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Millers are responsible for the processing of different types of grain, particularly wheat and maize.

The wheat milling process consists of three stages, each with its specific type of machinery. The breaking, scraping and reduction processes take place during these stages. The process of maize milling is much the same as that of wheat, but not as many production stages are required. To ensure that the correct standard and quality are maintained, millers are required to test the products.

In addition millers supervise the work of mill workers. Today the milling process is highly mechanized. The task of millers consists chiefly of setting milling machines and supervising their operation. It is important that millers obey all the relevant health regulations. This will ensure a food product of the highest quality.

The wheat milling process consists of three stages:

- Control process: roller-mills with grooved rollers that rotate at different speeds and directions are used to crack the wheat-kernel open to remove as much of the bran from the endosperm (the flour) as possible

- Scraping process: here the pieces of bran that cling to the endosperm are removed

- Reduction process: the semolina in the endosperm is refined by means of smooth roller-mills and the remaining pieces of bran and seed are removed. The endosperm is then graded by sifting machines. If it is still not fine enough, the process is repeated

The procedure of maize-milling is basically the same as described above, except that the machines are set differently because the kernels are much bigger than wheat-kernels. The final products of maize milling aremealie-meal, samp, mealie rice and grits.

Millers usually work indoors in the machine rooms of commercial grain mills. Working conditions are, of necessity, clean. The machines usually make a lot of noise and ear-guards are worn. Millers work a maximum of 46 hours per week from Monday to Saturday, in shifts that do not exceed eight hours per day.

Satisfying Aspects
- good working conditions
- good remuneration
- favourable prospects in the milling industry

Demanding aspects
- the noise of the machines
- irritation of the nasal passages caused by fine particles of flour drifting in the air

A miller should have/be:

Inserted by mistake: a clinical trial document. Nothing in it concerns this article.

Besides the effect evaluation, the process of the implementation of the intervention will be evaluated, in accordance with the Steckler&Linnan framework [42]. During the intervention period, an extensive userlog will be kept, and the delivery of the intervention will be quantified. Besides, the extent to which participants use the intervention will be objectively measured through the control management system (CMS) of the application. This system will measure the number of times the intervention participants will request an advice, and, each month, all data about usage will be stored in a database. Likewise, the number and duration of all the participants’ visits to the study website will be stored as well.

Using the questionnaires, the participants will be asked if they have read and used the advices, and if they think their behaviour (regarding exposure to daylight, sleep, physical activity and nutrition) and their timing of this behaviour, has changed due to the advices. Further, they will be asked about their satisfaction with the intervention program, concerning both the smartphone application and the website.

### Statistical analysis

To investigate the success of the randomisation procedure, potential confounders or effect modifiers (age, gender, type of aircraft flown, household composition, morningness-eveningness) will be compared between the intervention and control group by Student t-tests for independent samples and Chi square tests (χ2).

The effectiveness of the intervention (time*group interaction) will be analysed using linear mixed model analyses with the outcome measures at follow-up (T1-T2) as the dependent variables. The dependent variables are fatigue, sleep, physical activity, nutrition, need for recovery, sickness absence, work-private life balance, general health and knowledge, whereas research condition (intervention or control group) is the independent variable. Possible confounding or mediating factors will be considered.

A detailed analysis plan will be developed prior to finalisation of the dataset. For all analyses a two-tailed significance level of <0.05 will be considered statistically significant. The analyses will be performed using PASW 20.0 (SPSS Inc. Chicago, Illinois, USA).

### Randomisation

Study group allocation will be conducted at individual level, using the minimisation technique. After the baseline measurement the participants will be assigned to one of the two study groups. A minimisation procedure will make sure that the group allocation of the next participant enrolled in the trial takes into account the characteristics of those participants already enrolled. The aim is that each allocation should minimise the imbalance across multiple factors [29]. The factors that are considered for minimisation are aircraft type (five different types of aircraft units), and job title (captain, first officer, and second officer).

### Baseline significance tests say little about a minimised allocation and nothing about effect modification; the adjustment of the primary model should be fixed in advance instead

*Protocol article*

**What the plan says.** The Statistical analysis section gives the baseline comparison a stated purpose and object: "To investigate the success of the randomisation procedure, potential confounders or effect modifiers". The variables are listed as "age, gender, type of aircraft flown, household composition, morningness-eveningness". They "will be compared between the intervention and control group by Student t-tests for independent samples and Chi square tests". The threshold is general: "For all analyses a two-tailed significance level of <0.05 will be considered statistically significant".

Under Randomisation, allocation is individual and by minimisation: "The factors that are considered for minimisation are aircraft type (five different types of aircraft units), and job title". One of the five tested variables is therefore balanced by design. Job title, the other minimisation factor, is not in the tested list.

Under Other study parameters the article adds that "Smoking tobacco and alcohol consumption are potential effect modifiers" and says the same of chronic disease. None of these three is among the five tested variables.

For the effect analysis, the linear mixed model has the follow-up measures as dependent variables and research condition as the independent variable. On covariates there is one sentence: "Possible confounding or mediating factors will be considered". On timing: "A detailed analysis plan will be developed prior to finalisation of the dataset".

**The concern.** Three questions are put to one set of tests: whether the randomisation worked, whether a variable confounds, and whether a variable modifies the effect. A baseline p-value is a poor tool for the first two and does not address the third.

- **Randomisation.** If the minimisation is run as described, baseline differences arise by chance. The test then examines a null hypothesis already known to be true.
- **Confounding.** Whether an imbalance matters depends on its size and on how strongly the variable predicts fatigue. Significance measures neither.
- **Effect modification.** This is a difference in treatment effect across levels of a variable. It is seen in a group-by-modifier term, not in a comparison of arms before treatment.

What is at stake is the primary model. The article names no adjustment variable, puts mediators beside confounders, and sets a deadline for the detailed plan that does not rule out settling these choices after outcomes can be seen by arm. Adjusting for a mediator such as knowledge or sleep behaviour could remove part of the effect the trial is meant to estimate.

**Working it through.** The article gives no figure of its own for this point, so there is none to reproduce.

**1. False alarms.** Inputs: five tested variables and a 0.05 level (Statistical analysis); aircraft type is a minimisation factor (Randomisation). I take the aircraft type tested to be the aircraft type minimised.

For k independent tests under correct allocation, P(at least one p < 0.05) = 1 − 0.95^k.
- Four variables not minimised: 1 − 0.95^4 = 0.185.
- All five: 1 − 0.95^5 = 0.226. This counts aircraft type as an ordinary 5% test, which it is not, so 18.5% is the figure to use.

- certain amount of mechanical insight and technical ability
- interest in different grains and laboratory work
- alert, neat, accurate and careful worker
- communicate well with others
- sense of responsibility
- manual dexterity
- good eye-hand coordination
- good vision and colour discrimination
- good health and relatively strong

School Subjects
Grade 10 Certificate.
Some employers prefer higher qualifications.

Compulsory Subjects: Mathematics, Science
Recommended Subjects: None

There are three ways to qualify as a registered artisan:

1. An apprenticeship is a 4-year contract between company and apprentice, comprising a 12-week theoretical training, which includes 4 subjects at national exam level.

2. A learnership is a structured learning programme that leads to a qualification in a certain field. The learnership programme includes a theoretical and a practical component. It usually takes about a year to complete. The training takes place on-site (on the premises of the organisation). This has the advantage that the learner gets on-the-job experience whilst training.

3. FET colleges offer theoretical training to prospective artisans via the new National Certificate Vocational (NCV). During this 3-year programme (levels 2 to 4), learners complete a school-leaving certificate (this NCV) similar to the
new National Senior Certificate (NSC) in schools. They are also exposed to a practical workshop component.

All learners are required to complete a practical internship under the supervision of an experienced artisan. As an alternative to doing the full qualification, a learner can apply to do a skills programme at a FET College. Skills programmes are short practical hands-on courses.

For more information about qualifications and skills programmes, contact your nearest FET College. FET Colleges are accredited and funded by a SETA (Sector Education and Training Authority) such as MERSETA or CHIETA. They also receive bursary funding through the National Student Financial Aid Scheme (NSFAS) for the NCV programme.

Learners must all receive training in occupational safety and first aid, fire-fighting and preventative security measures. Learners study everything about the installation, maintenance and repair of all electrical equipment. They must also become familiar with municipal legislation relevant to electricity supply and consumption.

- Milling companies throughout the country

The Executive Director
The Grain Milling Federation
P O Box 7262
Centurion, 0046
Tel. (012) 663-1660 Fax: 086 615 7839